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A US appeals court ruled that password sharing is a federal crime

Reuters/Vasily Fedosenko
Passwords: Best kept secret.
  • Ananya Bhattacharya
By Ananya Bhattacharya

Tech reporter

Published Last updated This article is more than 2 years old.

A US appeals court ruled on Tuesday (July 5) that sharing passwords was punishable under the Computer Fraud and Abuse Act, a law designed to counter cases of hacking.

David Nosal, a former employee of Korn/Ferry, defected from the executive search firm to launch a competitor along with a group of co-workers. After his computer access credentials were revoked, Nolan or other former employees used the login credentials of a current employee to gain access. The US Court of Appeals for the Ninth Circuit concluded that he acted “without authorization” in violation of the CFAA.

The question is over who needs to give the authorization. According to this case, an employee giving their password to someone else is not authorization—the company has to allow it. By that logic, Netflix has to authorize the sharing of passwords between friends, Motherboard points out. Nosal’s defense challenged the court’s decision for potentially criminalizing password sharing.

However, the court disagreed and said the case is not really about the act of password sharing, but how Nosal and the others conspired to access trade secrets in a proprietary database after their accounts were terminated. The panel of judges ruled that Nolan accessed a protected computer “knowingly and with intent to defraud.”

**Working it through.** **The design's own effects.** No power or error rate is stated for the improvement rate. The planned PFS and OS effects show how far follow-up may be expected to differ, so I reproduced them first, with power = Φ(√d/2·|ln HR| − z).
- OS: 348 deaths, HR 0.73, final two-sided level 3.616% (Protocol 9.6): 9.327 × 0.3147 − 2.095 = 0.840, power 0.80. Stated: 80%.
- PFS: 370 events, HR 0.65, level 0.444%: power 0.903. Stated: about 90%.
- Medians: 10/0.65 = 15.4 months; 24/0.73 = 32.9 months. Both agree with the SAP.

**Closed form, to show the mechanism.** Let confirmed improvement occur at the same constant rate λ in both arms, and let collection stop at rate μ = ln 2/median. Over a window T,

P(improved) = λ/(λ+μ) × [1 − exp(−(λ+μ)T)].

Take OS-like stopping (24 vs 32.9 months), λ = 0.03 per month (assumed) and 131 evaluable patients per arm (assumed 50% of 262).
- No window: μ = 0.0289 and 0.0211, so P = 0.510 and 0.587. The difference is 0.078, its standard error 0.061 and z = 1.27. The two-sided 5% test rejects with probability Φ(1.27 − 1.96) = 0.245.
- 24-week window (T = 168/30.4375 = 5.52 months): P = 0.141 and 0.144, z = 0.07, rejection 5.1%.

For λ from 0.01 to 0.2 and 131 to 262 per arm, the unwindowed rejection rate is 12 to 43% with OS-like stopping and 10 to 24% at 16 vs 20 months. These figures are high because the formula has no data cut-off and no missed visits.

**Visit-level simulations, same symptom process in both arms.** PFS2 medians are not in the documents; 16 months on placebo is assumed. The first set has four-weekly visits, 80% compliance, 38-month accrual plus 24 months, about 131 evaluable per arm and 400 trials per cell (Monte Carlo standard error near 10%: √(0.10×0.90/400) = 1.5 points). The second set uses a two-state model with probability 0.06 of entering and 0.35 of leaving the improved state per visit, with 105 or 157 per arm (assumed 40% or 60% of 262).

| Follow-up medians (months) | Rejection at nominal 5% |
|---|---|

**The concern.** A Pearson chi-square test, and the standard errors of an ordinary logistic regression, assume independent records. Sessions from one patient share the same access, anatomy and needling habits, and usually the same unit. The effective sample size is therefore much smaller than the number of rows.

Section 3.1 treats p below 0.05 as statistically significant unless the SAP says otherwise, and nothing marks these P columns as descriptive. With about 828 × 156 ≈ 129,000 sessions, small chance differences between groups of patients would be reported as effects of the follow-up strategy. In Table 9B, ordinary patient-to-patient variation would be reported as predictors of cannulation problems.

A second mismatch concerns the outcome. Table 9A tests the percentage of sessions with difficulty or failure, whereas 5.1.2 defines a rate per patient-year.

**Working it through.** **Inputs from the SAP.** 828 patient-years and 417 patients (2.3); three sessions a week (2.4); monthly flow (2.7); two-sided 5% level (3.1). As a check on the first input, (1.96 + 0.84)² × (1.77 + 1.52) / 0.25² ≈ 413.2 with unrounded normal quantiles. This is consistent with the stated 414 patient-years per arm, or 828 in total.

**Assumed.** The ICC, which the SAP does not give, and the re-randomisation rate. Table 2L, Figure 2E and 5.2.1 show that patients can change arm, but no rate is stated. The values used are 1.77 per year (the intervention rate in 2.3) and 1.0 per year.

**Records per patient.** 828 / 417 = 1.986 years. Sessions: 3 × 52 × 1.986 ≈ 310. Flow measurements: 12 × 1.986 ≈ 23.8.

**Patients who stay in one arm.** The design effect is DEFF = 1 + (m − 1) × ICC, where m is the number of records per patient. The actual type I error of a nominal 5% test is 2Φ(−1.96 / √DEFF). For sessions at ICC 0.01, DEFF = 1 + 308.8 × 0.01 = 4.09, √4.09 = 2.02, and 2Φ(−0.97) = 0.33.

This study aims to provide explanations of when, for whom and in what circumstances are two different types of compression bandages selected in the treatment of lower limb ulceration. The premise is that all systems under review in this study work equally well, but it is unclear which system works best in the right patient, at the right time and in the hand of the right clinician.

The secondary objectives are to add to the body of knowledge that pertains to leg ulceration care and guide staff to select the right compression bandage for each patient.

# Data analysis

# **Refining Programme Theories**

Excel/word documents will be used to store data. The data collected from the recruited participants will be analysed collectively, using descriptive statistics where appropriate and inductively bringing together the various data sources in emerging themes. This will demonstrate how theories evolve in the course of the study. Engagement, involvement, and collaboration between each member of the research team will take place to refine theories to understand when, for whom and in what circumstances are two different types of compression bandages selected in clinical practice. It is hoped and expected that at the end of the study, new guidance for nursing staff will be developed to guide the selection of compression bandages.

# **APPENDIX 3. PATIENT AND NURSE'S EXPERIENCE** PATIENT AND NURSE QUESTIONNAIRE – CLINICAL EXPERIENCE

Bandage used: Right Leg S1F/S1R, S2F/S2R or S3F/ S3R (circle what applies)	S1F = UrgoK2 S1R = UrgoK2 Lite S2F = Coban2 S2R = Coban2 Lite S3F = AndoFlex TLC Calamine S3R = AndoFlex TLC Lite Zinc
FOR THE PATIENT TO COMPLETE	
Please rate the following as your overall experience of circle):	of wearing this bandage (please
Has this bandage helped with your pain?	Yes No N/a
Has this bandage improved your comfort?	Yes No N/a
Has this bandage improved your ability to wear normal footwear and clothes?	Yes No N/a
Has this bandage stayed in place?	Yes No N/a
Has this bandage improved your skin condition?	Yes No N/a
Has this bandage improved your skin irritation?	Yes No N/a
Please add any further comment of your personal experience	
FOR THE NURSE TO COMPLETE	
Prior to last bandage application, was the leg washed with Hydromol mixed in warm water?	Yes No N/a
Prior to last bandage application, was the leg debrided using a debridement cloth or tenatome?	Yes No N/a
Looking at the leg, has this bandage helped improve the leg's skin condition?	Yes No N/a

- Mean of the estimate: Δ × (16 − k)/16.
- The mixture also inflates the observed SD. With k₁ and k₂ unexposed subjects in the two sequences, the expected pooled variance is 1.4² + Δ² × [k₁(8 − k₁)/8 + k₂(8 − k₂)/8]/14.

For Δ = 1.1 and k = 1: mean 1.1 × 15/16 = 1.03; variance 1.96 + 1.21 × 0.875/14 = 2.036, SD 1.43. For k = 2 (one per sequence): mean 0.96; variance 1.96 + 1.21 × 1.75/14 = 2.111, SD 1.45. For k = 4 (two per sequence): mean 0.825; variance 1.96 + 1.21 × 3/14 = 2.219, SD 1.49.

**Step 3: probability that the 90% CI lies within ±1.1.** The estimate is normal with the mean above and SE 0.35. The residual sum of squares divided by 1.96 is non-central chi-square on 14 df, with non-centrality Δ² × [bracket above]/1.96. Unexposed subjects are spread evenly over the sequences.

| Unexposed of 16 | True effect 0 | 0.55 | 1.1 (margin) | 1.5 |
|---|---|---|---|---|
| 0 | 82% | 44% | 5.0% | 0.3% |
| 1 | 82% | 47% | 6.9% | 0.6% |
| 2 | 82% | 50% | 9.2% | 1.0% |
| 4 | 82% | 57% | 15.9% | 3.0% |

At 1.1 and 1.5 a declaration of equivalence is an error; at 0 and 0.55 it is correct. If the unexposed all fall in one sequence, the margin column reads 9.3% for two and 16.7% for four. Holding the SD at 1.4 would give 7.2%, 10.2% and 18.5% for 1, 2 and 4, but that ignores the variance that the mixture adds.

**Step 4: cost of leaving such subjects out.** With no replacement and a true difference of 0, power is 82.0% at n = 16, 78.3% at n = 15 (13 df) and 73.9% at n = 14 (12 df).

So, what does this mean for the college kids trading Netflix and Hulu accounts? Technically, most companies consider password sharing a violation of their terms of service, but it’s very unlikely that they’re going to come after you. Despite being poised to lose almost $500 million due to illicit password sharing, online streaming services are not cracking down on accounts with multiple users, according to Variety.

In the US, it’s estimated that a third of Netflix users don’t pay. Even so, Netflix and HBO CEOs are cool about you sharing passwords. The appeals court ruling might make people anxious, but the online services we use are likely to remain lenient as long as you mostly share with the people you live with—if you trust them.

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